This edited volume brings together a diverse group of contributors to create a review of research and an agenda for the future of dog care and training in correctional facilities. Bolstered by research that documents the potential benefits of HAI, many correctional facilities have implemented prison dog programs that involve inmates in the care and training of canines, not only as family dogs but also as service dogs for people with psychological and/or physical disabilities. Providing an evidence-based treatment of the topic, this book also draws upon the vast practical experience of individuals who have successfully begun, maintained, improved, and evaluated various types of dog programs with inmates; it includes first-person perspectives from all of the stakeholders in a prison dog program-the corrections staff, the recipients of the dogs, the inmate/trainers, and the community volunteers and sponsors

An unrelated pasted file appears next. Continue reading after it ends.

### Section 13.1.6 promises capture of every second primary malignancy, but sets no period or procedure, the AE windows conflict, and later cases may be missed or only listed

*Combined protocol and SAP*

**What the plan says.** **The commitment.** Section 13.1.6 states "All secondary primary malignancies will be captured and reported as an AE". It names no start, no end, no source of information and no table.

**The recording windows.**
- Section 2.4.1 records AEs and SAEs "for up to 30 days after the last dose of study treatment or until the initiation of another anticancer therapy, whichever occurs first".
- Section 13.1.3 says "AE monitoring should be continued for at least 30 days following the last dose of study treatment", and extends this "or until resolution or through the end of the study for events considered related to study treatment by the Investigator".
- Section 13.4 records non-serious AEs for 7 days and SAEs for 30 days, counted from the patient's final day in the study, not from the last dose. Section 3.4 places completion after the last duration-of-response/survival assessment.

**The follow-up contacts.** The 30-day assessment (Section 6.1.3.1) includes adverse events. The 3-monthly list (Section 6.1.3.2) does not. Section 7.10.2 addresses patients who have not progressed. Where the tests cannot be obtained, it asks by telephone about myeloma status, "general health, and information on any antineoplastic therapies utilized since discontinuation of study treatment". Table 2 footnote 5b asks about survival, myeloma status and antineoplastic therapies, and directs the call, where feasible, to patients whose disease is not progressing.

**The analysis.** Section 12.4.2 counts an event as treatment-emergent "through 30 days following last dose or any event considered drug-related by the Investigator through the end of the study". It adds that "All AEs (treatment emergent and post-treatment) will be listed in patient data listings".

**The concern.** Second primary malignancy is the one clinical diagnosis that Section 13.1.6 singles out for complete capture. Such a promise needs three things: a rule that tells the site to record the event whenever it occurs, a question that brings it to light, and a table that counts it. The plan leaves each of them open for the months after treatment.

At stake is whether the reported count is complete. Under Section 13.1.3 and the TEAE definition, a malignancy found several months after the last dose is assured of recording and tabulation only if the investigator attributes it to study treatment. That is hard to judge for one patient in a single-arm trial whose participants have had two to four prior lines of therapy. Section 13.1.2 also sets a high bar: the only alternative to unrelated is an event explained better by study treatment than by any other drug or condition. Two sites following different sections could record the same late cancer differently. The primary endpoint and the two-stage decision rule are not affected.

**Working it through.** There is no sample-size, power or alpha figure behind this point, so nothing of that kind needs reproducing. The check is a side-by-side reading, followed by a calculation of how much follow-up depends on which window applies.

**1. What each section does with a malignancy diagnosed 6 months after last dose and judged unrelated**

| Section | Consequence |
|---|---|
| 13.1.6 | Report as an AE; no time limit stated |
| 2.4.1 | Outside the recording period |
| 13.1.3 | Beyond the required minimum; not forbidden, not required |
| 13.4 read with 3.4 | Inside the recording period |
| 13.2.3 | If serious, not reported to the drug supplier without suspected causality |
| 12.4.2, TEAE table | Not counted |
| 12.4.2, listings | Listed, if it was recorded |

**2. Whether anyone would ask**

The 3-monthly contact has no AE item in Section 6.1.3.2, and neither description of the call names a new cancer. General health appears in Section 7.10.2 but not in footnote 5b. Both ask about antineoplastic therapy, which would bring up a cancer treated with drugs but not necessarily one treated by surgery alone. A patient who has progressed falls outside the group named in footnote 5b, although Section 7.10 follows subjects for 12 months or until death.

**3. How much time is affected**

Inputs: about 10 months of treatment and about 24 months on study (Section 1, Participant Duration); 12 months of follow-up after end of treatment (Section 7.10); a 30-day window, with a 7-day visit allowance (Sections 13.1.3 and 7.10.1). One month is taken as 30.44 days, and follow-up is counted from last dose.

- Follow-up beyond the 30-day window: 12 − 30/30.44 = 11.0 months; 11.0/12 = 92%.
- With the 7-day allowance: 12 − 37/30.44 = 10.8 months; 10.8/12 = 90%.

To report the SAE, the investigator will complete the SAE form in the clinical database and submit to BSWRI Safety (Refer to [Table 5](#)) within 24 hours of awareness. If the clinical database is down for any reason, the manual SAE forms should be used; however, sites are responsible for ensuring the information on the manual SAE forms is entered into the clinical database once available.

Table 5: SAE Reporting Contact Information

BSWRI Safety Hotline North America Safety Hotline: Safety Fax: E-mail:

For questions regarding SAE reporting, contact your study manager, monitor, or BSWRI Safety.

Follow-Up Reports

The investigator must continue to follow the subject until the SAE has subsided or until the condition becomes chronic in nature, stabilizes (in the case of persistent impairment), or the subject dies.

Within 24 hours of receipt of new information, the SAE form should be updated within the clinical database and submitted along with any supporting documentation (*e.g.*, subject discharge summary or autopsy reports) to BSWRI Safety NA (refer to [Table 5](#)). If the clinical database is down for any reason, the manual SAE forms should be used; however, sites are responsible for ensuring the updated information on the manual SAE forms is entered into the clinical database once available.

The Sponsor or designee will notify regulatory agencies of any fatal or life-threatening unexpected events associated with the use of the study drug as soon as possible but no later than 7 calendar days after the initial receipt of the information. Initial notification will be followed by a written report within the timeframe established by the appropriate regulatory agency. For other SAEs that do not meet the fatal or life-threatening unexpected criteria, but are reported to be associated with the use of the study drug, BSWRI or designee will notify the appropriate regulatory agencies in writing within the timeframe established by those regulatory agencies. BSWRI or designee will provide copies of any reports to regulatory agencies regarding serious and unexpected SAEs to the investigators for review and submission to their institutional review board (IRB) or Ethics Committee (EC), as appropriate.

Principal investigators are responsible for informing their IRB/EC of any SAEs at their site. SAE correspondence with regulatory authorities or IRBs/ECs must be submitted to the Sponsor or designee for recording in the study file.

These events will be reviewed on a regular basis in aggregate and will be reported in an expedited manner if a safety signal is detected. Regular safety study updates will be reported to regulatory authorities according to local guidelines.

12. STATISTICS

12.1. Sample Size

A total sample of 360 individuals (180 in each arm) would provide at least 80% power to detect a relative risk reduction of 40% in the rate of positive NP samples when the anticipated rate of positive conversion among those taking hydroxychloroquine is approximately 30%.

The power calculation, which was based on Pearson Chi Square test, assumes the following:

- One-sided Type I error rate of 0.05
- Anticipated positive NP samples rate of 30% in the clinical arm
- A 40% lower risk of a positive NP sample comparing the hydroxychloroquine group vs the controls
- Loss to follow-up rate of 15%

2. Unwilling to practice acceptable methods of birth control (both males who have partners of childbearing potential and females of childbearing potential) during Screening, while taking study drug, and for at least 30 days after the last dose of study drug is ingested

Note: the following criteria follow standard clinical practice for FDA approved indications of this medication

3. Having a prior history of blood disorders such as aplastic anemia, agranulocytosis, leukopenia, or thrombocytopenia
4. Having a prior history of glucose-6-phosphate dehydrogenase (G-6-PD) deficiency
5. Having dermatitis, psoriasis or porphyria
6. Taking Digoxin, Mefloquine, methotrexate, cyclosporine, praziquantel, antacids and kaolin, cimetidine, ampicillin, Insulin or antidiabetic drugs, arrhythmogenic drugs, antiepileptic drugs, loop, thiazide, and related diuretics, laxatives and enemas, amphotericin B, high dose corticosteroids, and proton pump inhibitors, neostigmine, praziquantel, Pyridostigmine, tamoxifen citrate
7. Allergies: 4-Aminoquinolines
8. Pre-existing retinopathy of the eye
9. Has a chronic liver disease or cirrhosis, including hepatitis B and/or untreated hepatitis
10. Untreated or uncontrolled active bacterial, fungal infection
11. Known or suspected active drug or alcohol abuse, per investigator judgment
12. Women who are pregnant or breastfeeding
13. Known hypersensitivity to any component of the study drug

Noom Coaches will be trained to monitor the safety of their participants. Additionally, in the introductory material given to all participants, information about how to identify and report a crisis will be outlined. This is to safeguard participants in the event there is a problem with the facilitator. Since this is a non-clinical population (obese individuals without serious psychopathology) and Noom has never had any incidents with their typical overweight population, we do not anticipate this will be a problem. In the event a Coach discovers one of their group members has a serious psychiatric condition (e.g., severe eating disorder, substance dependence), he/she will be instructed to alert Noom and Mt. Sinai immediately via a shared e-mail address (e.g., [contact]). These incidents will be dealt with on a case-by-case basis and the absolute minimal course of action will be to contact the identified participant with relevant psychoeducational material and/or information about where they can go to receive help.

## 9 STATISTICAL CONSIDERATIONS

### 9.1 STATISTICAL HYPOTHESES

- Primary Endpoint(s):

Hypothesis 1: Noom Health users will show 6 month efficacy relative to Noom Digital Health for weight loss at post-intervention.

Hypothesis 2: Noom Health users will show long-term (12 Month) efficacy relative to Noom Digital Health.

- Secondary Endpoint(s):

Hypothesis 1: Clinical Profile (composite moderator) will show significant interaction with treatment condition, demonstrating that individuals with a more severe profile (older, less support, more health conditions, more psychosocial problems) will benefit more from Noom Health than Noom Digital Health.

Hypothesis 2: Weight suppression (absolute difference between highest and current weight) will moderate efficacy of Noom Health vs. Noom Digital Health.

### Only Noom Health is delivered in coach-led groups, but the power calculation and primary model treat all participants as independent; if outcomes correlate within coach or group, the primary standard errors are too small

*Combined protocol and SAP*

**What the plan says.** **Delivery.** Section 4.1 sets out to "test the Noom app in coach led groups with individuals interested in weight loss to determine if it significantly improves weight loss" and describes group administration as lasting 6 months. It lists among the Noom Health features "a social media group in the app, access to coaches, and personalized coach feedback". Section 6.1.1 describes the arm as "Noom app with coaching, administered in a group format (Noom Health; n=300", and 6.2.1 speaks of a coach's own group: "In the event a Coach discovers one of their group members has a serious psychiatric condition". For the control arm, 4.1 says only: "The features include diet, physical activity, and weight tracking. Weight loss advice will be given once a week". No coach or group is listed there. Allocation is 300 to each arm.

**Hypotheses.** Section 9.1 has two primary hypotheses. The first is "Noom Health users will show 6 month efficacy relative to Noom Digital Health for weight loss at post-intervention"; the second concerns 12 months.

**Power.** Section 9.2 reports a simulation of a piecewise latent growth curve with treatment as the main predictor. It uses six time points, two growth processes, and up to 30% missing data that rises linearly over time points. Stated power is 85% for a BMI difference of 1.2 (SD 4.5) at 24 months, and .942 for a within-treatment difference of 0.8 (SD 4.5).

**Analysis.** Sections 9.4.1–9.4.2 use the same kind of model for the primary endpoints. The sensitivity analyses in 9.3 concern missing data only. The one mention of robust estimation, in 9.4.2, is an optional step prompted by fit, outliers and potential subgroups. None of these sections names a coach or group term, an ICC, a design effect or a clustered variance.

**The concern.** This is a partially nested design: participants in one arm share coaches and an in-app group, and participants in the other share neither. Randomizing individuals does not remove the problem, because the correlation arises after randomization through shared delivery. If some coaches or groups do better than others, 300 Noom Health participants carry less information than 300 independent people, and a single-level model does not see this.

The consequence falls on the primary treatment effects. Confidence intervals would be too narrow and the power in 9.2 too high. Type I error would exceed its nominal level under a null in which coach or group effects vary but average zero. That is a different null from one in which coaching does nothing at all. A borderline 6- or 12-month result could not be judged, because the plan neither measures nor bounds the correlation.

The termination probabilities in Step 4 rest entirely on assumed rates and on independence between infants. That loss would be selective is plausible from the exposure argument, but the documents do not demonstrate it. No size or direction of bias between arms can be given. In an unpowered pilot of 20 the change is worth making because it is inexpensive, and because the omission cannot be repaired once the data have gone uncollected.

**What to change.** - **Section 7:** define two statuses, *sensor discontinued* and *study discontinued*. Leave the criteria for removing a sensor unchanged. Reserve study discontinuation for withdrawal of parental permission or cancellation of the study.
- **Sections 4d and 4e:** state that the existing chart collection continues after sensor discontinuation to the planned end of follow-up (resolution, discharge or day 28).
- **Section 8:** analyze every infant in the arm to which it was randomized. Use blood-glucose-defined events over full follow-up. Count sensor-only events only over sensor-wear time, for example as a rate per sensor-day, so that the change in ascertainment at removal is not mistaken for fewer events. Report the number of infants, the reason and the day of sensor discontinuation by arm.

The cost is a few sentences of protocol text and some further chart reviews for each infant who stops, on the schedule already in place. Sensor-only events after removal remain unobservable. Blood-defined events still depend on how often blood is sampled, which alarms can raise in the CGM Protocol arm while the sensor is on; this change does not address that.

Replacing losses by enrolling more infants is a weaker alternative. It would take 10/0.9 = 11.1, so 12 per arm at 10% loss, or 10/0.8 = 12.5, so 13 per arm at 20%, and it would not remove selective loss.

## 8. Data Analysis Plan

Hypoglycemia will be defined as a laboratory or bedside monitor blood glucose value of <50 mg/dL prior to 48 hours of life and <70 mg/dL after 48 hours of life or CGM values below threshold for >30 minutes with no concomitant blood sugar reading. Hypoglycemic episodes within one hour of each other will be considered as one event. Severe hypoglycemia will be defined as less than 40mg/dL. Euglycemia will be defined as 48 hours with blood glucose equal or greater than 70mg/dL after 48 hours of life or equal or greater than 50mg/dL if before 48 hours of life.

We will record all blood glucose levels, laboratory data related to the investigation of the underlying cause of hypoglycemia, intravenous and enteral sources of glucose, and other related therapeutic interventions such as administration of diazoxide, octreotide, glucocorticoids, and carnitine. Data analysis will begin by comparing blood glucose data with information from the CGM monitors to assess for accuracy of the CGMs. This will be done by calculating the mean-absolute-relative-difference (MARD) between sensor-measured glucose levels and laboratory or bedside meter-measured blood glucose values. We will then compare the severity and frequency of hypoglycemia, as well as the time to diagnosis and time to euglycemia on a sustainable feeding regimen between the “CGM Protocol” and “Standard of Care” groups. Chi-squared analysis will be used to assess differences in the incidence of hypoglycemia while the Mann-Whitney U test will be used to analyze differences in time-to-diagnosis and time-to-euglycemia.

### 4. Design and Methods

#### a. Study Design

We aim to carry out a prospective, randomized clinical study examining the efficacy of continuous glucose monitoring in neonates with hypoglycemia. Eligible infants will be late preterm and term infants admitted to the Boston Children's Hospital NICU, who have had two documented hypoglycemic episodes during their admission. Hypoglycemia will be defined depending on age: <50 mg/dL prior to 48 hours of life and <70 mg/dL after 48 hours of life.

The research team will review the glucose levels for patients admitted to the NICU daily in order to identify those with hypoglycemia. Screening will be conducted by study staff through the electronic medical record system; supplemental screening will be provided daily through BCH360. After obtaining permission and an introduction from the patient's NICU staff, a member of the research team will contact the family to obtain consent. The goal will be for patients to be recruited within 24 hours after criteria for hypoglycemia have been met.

Human-animal interaction (HAI) is a burgeoning field of research that spans different disciplines: corrections, psychology, education, social work, animal welfare, and veterinary medicine, to name a few. Written for an array of professionals interested in prison dog programs, the book will hold special interest for researchers in criminal justice and corrections, forensic psychology, and to those with a commitment to promoting the ideals of rehabilitation, desistance thinking, restorative justice, and re-entry tools for inmates.